Ross Perot predicted the rise of Mercury-type consultant-lobbyists in 1992

"We've shipped million of jobs overseas and we have a strange situation because we have a process in Washington where after you served for a while you cash in, become a foreign lobbyist, make thirty-thousand-dollars a month, then take a leave (to) work on Presidential campaigns, make sure you've got good contacts, and then go back out."  (Ross Perot, 1992 Presidential Debate)

Is the idea of "two political parties" an illusion to make voters believe they have a choice?  Comedian George Carlin thought so...

Carlin was only half-joking.  In New Jersey, the top leaders of both parties share office space in the same law and lobby firms.  The same public relations firms/ political consultants advise both Democrats and Republicans -- as well as corporations and foreign governments.  Take Mercury Public Affairs as an example.

Once upon a time, there were campaign managers who came up through the ranks alongside the politicians whose careers they helped to manage.  From these managers came the first campaign consultants.  Regional or statewide at first, but with the centralizing power of the national committees and national money there soon came to be the "national" consultant -- recommended by one of the party committees or put in place by them.

But as more money washed into DC and was funneled into campaigns, that changed.  Consultants proliferated and firms became larger.  Following the money, a few either merged with or morphed into public relations and lobbying (government relations) operations.  Why not?  Corporations paid big for access to politicians and there is nobody politicians love more than the person who got them elected.

It was only a matter of time that things went global.  And that is how a number of New Jersey political operatives became members of an international firm that represents the interests of quite a few unsavory foreign governments.  These include Mo Butler, United States Senator Cory Booker's campaign consultant, former chief of staff, and "longtime advisor"; Michael Soliman, United States Senator and former Chairman of the Senate Committee of Foreign Relations Robert Menendez's political advisor and former State Director; and Michael DuHaime, Governor Chris Christie's campaign consultant and someone who has worked on several Republican presidential campaigns.

Mercury Public Affairs began in 1999 as a decidedly Republican shop with connections to the RNC and politicians like John McCain and Mitt Romney, around 2013 it embarked on a mission to "diversify" -- meaning making the firm "more bipartisan and full-service."  Mike DuHaime joined the firm in 2009, first as a "managing director" but swiftly rising to partner.  Michael Soliman joined Mercury in 2013 and became a partner in 2016.  Mo Butler joined as a "managing director" in 2016.  Mercury Public Affairs has 10 partners and 160 employees. 

Mercury Public Affairs is itself a subsidiary of an even larger international firm that handles the image-making for Russian President Vladimir Putin, receiving credit for, among other accomplishments, getting Putin's face on the cover of Time magazine -- as the "Person of the Year" for 2007.  Omnicom purchased Mercury in 2003.

Mercury Public Affairs has 18 offices worldwide -- including London; Mexico City; Washington, DC; New York; and Westfield, New Jersey.  The New Jersey offices (a satellite operates out of Trenton) of Mercury are the haunt of Messrs. DuHaime, Soliman, Butler, and other connected operatives like newspaperman Darryl Isherwood (former top political reporter for the Star-Ledger and editor of PolitickerNJ), and "Christie campaign vet" Mark Mowers.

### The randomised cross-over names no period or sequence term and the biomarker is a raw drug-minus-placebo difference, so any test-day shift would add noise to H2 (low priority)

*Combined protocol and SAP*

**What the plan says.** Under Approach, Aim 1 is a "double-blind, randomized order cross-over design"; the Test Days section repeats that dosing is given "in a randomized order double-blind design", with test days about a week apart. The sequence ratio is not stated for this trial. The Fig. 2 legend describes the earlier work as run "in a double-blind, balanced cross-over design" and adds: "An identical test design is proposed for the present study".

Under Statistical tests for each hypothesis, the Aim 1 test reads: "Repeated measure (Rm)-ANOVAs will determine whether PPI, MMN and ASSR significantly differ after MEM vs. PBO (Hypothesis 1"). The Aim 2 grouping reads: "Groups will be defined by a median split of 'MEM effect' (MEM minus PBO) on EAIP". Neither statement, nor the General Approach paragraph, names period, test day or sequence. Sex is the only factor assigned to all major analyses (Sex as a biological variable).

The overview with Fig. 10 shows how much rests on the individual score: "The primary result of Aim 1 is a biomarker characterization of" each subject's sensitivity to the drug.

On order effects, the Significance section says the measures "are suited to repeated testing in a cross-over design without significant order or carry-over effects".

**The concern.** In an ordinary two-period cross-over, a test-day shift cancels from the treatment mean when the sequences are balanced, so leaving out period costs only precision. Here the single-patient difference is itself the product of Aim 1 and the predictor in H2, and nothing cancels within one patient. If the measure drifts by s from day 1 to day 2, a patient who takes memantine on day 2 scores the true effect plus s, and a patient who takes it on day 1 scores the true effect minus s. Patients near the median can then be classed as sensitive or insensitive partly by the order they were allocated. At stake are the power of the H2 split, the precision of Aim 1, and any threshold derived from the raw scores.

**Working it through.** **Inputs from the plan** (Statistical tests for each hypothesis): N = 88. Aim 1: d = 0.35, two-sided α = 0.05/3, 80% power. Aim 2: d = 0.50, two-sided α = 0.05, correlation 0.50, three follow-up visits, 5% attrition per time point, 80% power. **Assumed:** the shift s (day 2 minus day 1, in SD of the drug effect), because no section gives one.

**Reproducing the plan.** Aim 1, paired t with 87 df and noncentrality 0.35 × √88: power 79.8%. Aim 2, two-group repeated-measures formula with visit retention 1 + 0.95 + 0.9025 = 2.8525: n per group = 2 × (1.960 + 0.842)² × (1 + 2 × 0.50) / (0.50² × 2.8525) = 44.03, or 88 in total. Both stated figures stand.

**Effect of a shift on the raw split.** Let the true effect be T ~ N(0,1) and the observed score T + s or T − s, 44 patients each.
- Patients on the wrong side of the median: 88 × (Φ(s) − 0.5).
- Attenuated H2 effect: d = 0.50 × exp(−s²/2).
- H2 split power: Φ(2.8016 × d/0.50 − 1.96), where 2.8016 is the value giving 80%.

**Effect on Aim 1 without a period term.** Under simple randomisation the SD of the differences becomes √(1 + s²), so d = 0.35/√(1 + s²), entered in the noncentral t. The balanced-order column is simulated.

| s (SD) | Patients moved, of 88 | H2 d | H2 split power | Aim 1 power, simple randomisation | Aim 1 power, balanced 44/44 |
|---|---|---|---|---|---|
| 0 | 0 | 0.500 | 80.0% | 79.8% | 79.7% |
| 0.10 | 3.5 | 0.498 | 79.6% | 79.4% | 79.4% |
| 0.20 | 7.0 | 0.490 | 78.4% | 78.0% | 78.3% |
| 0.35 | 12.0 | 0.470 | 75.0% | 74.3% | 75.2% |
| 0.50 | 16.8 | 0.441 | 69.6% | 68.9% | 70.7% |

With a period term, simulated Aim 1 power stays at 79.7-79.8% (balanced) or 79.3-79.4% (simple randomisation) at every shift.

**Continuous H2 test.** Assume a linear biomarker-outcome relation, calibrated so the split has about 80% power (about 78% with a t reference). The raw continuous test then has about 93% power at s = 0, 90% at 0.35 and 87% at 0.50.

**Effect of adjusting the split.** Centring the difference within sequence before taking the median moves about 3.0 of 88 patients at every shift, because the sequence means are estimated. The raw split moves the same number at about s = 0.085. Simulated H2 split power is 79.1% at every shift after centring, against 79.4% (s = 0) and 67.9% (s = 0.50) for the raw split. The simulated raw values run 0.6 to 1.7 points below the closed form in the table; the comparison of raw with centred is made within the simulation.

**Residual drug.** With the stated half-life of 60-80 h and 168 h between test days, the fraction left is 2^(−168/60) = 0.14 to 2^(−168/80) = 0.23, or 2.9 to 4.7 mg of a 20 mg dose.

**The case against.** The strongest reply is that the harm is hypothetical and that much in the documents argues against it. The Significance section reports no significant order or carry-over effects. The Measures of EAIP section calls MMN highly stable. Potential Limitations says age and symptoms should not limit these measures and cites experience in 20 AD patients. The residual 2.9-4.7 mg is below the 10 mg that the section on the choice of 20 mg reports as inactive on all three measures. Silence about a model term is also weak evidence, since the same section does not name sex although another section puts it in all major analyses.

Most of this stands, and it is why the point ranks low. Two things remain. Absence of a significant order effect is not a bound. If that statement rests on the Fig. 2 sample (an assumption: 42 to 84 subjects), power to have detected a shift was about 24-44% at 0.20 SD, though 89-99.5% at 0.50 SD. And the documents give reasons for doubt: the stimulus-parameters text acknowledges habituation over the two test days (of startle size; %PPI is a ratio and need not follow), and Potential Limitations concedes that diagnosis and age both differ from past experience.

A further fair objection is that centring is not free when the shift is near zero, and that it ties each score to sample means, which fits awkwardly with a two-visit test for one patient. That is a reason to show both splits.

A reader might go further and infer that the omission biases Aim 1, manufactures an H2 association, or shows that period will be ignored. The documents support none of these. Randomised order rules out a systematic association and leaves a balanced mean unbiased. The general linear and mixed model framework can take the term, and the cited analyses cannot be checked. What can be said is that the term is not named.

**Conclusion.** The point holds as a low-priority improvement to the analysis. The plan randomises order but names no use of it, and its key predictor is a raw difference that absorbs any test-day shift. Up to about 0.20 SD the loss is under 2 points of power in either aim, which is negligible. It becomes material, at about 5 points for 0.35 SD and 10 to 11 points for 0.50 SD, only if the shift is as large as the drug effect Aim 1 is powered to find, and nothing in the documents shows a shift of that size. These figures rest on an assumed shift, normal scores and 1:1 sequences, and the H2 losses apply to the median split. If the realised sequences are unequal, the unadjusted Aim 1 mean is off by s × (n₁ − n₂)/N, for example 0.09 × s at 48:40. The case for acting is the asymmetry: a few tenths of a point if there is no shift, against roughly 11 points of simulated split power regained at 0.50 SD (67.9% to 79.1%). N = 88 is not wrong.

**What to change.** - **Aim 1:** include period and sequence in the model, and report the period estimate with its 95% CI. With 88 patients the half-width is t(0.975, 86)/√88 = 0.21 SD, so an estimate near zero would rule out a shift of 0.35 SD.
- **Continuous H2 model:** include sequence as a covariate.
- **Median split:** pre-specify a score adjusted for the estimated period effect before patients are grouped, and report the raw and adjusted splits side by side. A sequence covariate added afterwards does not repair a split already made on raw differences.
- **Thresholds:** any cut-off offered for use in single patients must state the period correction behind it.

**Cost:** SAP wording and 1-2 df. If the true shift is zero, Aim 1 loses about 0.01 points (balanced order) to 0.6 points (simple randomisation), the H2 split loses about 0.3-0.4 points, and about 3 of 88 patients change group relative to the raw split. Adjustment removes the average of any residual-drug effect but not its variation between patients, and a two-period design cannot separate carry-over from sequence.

In January 2015, Michael Soliman registered with the United States Justice Department, pursuant to the Foreign Agents Registration Act of 1938, as a person representing the Embassy of the State of Qatar.  You must have read about Qatar in the news...Amnesty International has accused Qatar of being complicit in human trafficking and modern-day slavery.  Yes, slavery.  In fact, the United Nations gave Qatar one year "to end migrant worker slavery" or face an international investigation. 

Qatar is just one of freedom's garden spots represented by Mercury Public Affairs.  Remember the controversy in Uganda, when the President of that country decided that homosexuality was a crime that should be punishable by death?  Well, the law he wanted passed was "moderated" in December 2013, substituting life imprisonment for the death penalty.   In 2015, Mercury was brought on to provide public relations, lobbying, and media monitoring services with regards to the Office of the President and the Ugandan government in general on subjects beginning with "human rights" and ending with "good governance."  For which the contract calls for Mercury to be compensated at the rate of $50,000 per month, with $150,000 up front.

Mercury also represents individuals.  Folks like Khalid bin Saqr Al Qasimi, who in 2003 led an anti-American demonstration in which he personally burned an American flag.  For its work, Mercury pocketed a $30,000 monthly retainer, plus expenses.

In January 2016, Mercury Public Affairs partner Morris Reid negotiated a contract with Amsterdam & Partners, an international law firm with offices in London and Washington, DC.  The document is marked "confidential and privileged" but is public information under the Foreign Agents Registration Act.  In August of 2015, Amsterdam & Partners signed a contract with the Turkish Ambassador to the United States to provide legal services related to a "matter of importance" to the embassy.  The government of Turkey paid Amsterdam a retainer of $50,000 a month.

While the contract stipulates that the greatest security and confidentiality be observed, under the terms of the contract between Amsterdam and Turkey, third parties may be hired "as the Firm and the Client agree in writing are necessary to further the Engagement."  And so, in March of 2016, Amsterdam hired Mercury to perform work on behalf of the Turkish government for $20,000 a month -- above and beyond what was being paid to Amsterdam by Turkey.  It is in the contract between Amsterdam & Partners and Mercury Public Affairs that we learn what all this cloak and dagger is in aid of.  The Amsterdam-Mercury contract references an "investigation into Fethullah Gulen and his organization in the United States."  So who is Fethullah Gulen?